Manolo for the Big Girl Fashion, Lifestyle, and Humor for the Plus Sized Woman.

January 31, 2011

Talking About Eating Disorders

Filed under: Uncategorized — Twistie @ 12:08 pm

The final week of February is National Eating Disorders Awareness Week, which means it’s coming up fast. This year’s theme is “It’s Time to Talk About It.”

I agree. Let’s all talk. Let’s talk about full-blown eating disorders, the normalization of disordered eating, anorexia, bulimia, binge eating disorder, and orthorexia. Let’s talk about the assumptions based on body type (‘you’re too fat to be anorexic), the trivialization (‘if only I could get just a little anorexia, I could wear a swim suit again!’), the shaming, the fear, and the treatments that do and don’t work in fighting EDs. That’s what I’m going to be talking about throughout the month of February. I hope you’ll all join in the conversation with your experiences and questions.

To get started, I want to point those of you who have something to share with the world in the direction of Project Body Talk. It’s not just for eating disorders, but they certainly are among the topics up for discussion.

But whatever you have to say about your body, the positive as well as the negative, the frustration and the glory, this is a safe place to talk frankly and share your story with the world. Record your story and submit it, or just listen to other women talking with breathtaking honesty about how they feel about their bodies. Someone out there feels much the same way you do. Someone out there can tell you about what it’s like to live in a body very different from yours.

Some of the stories will break your heart. Some stories might be triggering to you. But they’re all important. Our voices are important.

Let’s speak up.

(Note: Big oops. This was supposed to go out yesterday, and I even hit the publish button, I swear… but WordPress knew better, I guess. At least it’s up now.)


  1. The normalization of disordered eating is definitely a conversation that needs to happen. So many girls and women (and probably men too, I just haven’t heard it from them personally) think that, as long as they can draw a line between what they’re doing and a “real” eating disorder, there isn’t a problem. And it’s amazing how far that line can be pushed.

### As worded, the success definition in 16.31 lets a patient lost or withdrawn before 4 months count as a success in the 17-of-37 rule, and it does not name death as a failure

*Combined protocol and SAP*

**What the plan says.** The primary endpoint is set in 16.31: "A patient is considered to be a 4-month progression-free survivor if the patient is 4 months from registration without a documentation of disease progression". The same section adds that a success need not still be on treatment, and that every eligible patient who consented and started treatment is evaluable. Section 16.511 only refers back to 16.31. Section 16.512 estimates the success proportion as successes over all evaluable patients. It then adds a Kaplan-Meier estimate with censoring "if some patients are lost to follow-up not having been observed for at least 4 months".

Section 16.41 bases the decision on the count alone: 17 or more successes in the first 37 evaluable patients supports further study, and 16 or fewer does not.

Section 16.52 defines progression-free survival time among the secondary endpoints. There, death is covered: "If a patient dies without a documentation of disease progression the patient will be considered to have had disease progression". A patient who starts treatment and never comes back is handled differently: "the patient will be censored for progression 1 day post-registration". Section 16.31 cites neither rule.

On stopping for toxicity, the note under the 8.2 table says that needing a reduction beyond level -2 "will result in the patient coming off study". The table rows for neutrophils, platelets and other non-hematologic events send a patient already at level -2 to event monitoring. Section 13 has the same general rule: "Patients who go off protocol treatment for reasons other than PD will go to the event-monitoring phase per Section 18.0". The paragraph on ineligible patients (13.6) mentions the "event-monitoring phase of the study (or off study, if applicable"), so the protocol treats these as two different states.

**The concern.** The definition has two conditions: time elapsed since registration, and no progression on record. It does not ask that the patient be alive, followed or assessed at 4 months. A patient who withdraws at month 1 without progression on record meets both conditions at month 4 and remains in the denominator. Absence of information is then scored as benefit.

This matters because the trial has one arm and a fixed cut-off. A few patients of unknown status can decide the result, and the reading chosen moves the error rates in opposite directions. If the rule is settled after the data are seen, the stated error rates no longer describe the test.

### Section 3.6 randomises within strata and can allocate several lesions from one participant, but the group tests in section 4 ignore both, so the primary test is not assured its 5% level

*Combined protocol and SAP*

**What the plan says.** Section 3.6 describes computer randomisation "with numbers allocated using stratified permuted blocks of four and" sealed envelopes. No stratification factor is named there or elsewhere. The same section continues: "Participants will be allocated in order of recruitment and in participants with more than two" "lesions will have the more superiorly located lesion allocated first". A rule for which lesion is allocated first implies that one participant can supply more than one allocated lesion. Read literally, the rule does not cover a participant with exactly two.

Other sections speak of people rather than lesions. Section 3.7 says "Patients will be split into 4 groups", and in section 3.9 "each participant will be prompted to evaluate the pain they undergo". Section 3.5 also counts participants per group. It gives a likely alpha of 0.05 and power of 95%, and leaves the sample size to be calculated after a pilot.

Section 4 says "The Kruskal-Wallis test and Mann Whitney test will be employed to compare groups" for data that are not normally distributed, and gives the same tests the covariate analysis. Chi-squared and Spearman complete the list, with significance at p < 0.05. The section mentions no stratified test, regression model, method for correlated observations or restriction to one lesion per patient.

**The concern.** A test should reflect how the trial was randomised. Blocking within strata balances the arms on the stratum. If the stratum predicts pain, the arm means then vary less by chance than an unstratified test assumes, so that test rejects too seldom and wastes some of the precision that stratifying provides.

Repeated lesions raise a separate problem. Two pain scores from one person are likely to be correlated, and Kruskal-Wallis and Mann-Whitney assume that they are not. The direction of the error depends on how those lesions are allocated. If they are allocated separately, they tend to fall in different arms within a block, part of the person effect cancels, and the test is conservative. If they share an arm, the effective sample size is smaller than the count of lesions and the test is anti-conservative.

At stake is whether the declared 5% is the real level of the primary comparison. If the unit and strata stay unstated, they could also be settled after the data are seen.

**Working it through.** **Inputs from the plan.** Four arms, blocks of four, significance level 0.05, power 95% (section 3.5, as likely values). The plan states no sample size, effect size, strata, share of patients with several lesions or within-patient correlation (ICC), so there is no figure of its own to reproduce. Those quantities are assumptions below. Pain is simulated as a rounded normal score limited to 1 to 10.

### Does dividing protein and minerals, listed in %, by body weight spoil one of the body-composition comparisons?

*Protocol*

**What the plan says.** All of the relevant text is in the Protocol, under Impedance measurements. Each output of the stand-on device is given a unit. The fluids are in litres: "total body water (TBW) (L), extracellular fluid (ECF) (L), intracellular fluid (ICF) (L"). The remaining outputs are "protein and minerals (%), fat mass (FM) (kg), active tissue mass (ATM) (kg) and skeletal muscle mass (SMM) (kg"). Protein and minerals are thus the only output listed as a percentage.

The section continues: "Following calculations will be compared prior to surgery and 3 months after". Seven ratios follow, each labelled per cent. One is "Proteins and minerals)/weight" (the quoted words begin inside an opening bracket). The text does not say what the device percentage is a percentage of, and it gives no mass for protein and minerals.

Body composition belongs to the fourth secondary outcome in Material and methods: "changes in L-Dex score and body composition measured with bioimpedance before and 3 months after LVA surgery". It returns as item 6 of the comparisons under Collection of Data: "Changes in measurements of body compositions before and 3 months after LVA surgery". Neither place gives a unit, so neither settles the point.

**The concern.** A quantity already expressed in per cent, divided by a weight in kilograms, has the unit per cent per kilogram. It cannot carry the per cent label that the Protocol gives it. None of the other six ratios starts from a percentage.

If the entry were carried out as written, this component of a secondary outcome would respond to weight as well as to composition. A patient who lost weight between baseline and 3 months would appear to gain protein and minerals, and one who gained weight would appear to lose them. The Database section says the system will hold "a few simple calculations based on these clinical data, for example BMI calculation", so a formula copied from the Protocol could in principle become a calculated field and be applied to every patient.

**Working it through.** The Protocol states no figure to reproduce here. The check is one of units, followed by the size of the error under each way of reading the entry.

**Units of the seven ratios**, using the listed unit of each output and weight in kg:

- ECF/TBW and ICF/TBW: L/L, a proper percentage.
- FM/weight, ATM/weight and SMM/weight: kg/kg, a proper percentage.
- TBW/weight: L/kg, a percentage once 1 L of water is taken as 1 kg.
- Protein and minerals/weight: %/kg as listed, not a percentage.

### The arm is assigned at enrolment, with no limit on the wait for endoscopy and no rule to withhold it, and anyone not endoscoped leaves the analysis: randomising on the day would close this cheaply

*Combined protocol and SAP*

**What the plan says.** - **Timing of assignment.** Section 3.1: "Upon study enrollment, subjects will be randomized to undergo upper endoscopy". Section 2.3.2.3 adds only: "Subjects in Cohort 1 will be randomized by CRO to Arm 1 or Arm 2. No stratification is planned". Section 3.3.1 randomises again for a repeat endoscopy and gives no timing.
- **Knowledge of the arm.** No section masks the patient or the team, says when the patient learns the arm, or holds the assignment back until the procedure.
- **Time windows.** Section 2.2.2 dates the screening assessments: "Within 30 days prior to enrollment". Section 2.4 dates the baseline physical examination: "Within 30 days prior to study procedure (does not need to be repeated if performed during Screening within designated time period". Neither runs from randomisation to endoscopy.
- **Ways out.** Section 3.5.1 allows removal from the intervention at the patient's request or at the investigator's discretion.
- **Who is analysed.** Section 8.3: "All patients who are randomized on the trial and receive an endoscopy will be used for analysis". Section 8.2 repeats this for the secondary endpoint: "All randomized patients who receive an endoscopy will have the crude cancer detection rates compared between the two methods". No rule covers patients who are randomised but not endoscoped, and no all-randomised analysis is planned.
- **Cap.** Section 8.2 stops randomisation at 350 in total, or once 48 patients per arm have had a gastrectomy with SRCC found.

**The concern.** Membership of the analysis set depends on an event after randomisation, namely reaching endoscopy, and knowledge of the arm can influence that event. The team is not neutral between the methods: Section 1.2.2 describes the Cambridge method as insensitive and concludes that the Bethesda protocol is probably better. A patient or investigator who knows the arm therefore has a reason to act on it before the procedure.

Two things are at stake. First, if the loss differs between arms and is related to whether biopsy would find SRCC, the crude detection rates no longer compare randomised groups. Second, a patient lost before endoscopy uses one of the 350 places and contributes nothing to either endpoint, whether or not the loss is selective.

Looking forward to your thoughts, Twistie!

    Comment by Emily — January 31, 2011 @ 12:14 pm

  2. With a Slim-Fast ad alongside the posting?

    Comment by Linda Sumner — January 31, 2011 @ 1:45 pm

  3. Yeah, the slimfast ad is a bit….disconcerting.

    However, it is good to talk about these things. Thanks for the link to Project Body Talk

    Comment by Miss B — January 31, 2011 @ 1:48 pm

  4. @Linda Sumner: Alas! I have no control whatsoever over what ads show up on the site. If I did, believe me, Slim-Fast would never appear here.

    Comment by Twistie — January 31, 2011 @ 2:04 pm

  5. @Emily: That’s very true. Denial is a powerful force. And with magazines, TV shows, etc. calling disordered eating habits the way to health, it’s even easier to ignore dangerous warning signs.

    Comment by Twistie — January 31, 2011 @ 2:06 pm

  6. @Miss B: Agreed. I wish it weren’t there. And you’re welcome for the link! It’s an amazing resource.

    Comment by Twistie — January 31, 2011 @ 2:07 pm

  7. I’ve been in recovery for about 5 years now. I have EDNOS (Eating Disorder Not Otherwise Specified). One of the best things I’ve learned about my disorder is that it’s NOT about food. It’s about feelings, and finding ways to deal with them. I’m in group therapy and one of the things that’s always amazed me is how similar the stories, thoughts and feelings are, no matter what the ED is. I’ve heard anorexics who weigh 100 lbs less than I do saying “I just hate my body.” We all suffer.

    Comment by Orora — January 31, 2011 @ 3:06 pm

  8. My body is a thing of beauty and a joy forever! And it’s MINE. Unless I start Cossack-dancing on your spine, nothing I do with it is any of your business. If, from time to time, I feel like making changes to it, I’ll do so without whinging to the whole world about how haaaaaard it is.

    Comment by Frances — January 31, 2011 @ 3:09 pm

  9. Hi there,

    Thanks for the shout-out to Project Body Talk. I would love for all of you to record your commentaries and send them my way. They can be posted on the site anonymously if you like. But there’s so much power in hearing these stories told in real people’s voices.

    As NEDA says, it’s time to talk about it. All of it.

    Comment by Harriet — February 4, 2011 @ 11:52 pm

  10. I’m with Frances: I love my body! It never seems ok for women in general, and fat women in particular, to say that. I went to a professional meeting the other month and the FIRST way the skinny women bonded was to start kvetching about weight loss, exercise, how much they hated their bodies, and reassuring each other, “oh no, you’re beautiful! i’m fat!” And these were Black women (for all the media touts our so-called better body image). Being the only woman in the room over 200, I was amazed at the assumption that I couldn’t be happy with my size.
    But I am. I love my figure, I love my style and the way I look. I think many of us do, it’s just not considered polite to say so.

    Comment by emmme — February 22, 2011 @ 6:42 am

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